Comments by Tsuruga Wakasanojo XI

(From the Program of Recital December 18, 2011)

There are only two weeks left in this year, which has been an ordeal for Japan. During the national crises, I was in foreign countries, in order to perform shinnai.

I went to Poland in March, just after the great earthquake and tsunami hit the Tohoku area, when conditions in Japan were especially hard. In October, I went to the Baltic countries (Estonia, Latvia, and Lithuania) at the request of the Ministry of Foreign Affairs, in order to perform shinnai.

In Poland, I performed four shinnai works: Ran’cho, two numbers with traditional Japanese dance, and Kumo no Ito. I will be performing the latter work here today.

In Krakow, we Japanese performers received a generous donation from the audience for the victims of the earthquake and tsunami disasters. The members of the audience gave cordially and with full hearts for this cause. When I returned to Japan, I took their donation to one of the Japanese newspaper companies.

In the Baltic countries, I performed two works together with the Hachioji Kuruma Ningyo puppet troupe: Yaoya Ohichi and Sakura Giminden no Jinbei no Watashi.

In these two trips to four countries, every performance was a great success, and we were welcomed warmly. The members of the audience seemed to have a good understanding of our traditional Japanese entertainment. They were impressed by our performance. On the other hand, we were impressed to receive endless applause and standing ovations.

I am convinced that friendship through the diplomacy of entertainment cultivates a natural understanding between countries, and establishes warm relations and a bond between people through the ties of friendship.

I have been thinking that, as a representative of the Agency for Cultural Affairs, I could take the role of introducing Japanese culture and be a diplomat for peace.

By now, I have performed shinnai in more than fifty cities in over thirty countries. From the start, I’ve enjoyed performing overseas and visiting other countries. I’m always delighted to visit foreign countries. I’ve never felt uncomfortable overseas.

I want to take care of my health so that I can introduce shinnai and other Japanese traditional forms of entertainment to many people, continue working for international good will, and cultivate friendships through sharing wonderful experiences with many people.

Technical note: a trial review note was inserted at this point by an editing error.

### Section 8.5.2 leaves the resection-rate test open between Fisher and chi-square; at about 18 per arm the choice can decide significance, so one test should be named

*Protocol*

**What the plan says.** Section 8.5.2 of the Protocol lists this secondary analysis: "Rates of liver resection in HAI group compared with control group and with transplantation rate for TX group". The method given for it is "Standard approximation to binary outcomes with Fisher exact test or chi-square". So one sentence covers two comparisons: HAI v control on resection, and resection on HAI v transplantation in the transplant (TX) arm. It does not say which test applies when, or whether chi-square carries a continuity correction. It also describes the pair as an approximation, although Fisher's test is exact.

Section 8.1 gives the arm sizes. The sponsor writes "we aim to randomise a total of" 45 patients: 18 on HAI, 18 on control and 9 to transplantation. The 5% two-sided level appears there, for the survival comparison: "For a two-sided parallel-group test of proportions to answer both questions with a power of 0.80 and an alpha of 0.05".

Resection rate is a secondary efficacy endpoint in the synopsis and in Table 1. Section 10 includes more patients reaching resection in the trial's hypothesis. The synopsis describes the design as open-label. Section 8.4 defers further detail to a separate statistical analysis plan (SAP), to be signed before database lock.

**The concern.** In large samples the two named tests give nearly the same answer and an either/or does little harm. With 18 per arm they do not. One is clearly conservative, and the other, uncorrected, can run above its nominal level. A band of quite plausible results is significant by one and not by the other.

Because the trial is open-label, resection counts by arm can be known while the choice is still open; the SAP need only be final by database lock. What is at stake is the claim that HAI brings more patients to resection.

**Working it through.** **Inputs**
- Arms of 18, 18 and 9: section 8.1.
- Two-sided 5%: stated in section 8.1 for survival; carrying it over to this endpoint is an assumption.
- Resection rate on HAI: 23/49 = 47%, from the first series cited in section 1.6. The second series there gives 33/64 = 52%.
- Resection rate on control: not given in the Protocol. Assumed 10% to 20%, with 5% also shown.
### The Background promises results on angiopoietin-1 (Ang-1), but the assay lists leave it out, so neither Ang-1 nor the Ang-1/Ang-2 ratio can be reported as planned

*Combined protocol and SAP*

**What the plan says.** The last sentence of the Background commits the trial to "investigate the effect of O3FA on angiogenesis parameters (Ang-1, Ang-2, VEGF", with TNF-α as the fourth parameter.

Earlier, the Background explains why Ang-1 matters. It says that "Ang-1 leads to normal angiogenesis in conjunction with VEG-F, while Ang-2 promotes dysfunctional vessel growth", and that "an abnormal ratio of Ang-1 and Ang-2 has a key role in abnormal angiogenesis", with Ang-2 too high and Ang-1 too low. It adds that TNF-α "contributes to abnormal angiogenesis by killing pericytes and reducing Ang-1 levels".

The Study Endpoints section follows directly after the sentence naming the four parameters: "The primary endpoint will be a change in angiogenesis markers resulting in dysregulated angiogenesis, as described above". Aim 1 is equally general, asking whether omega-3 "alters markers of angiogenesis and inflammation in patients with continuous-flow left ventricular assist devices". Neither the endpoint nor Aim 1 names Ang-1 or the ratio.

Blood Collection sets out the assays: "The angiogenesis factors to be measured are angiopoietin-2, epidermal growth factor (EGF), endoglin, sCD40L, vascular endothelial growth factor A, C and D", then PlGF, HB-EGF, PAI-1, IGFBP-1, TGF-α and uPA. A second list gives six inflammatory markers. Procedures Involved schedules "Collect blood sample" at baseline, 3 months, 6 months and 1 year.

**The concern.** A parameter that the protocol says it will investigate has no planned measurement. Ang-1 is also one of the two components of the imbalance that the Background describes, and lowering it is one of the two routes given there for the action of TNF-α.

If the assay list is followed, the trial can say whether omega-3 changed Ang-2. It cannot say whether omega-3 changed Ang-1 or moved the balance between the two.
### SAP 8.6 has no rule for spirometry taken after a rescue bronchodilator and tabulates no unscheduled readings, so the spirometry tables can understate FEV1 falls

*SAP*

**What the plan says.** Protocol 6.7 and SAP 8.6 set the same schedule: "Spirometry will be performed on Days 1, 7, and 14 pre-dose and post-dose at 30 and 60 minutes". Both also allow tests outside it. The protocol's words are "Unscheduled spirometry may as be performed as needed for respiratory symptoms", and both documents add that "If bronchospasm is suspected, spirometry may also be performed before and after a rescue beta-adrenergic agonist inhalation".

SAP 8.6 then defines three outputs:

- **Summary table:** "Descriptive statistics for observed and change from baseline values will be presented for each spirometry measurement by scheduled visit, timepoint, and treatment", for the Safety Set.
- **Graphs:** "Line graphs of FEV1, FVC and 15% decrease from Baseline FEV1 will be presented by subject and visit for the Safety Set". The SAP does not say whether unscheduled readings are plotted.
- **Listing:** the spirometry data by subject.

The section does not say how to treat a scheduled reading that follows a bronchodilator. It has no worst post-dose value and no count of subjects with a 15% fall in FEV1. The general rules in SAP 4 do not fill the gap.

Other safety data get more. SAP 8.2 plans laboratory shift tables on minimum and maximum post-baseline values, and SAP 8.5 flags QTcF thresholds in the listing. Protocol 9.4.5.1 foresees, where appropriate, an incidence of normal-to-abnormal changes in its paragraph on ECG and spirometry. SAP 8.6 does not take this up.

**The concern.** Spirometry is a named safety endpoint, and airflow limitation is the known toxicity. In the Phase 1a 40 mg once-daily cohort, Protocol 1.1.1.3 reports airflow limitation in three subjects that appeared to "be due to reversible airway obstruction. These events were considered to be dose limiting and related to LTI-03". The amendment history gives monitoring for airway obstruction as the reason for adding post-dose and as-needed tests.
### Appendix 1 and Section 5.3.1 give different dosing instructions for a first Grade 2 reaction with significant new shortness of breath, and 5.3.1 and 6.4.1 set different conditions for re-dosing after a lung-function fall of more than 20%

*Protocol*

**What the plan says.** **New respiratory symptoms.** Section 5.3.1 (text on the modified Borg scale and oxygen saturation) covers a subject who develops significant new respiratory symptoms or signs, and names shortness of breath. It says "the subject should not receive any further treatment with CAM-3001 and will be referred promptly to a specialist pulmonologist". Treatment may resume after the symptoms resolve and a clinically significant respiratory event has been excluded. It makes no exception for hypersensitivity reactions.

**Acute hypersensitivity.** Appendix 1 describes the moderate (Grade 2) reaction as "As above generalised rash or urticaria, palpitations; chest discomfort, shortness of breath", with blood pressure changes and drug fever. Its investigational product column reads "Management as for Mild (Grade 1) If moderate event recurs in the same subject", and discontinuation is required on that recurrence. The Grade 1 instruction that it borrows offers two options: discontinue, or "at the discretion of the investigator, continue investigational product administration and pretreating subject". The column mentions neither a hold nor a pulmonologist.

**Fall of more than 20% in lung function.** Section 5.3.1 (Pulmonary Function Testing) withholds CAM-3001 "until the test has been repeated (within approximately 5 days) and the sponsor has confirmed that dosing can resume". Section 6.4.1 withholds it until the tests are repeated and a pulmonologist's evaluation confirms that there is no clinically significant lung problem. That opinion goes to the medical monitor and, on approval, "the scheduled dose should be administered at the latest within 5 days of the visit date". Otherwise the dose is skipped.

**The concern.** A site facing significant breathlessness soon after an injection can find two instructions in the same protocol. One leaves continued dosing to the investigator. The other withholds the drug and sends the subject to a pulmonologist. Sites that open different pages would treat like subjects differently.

Also in 2011, I presented events for children at more than ten schools in Japan. This too was sponsored by the Agency for Cultural Affairs. These events were arranged so that children, who are the next generation, could experience high quality traditional Japanese culture.

Among the schools I visited was an elementary school that is going to be closed at the end of the school year (March, 2012), and a school that was damaged by the March 2011 earthquake.

This project is excellent for children who, as the next generation, will be carrying out an important role in Japanese society, and for the popularization of shinnai as one form of traditional Japanese entertainment.

However, sadly, I’ve heard that the budget allotted by the government for cultural activities is getting smaller and smaller each year. It’s deplorable that the budget for cultural projects is one of the first to be reduced when the economy is bad.

It is said that people get satisfaction from material things, but that their spirit gets satisfaction from immaterial things. For human beings, both are necessary.

Today, I am concluding my professional activities for 2011 by performing traditional Japanese entertainment. The first work that I will perform today is Kumo no Ito, which I also performed in Poland. The story on which this work is based was written for children by Ryunosuke Akutagawa; it is included in the textbooks used in elementary schools in Japan. When I adapted this short story for shinnai, I especially hoped that children would appreciate it. All the artists who are performing this work with me contributed to the stage adaptation.

The second work is based on the classic story, Ishikawa Goemon. That work has three parts, but today, I will be performing only two of them: Mamako Zeme and Otaki Goroshi. I’m planning to perform the third part, Kamairi no Dan, in a future recital.

Some people think of the shinnai genre as consisting primarily of light music, but I disagree. I hope that you understand that there are various kinds of joruri.

I wonder how Japan and the rest of the world will change from now on. I do not want the dawn to be dark.

I hope that my personal situation will be all right, regardless of the situation in the world.

Best wishes for a Happy New Year.

Thank you for coming to our performance today, even though this is a busy time of the year for everyone.

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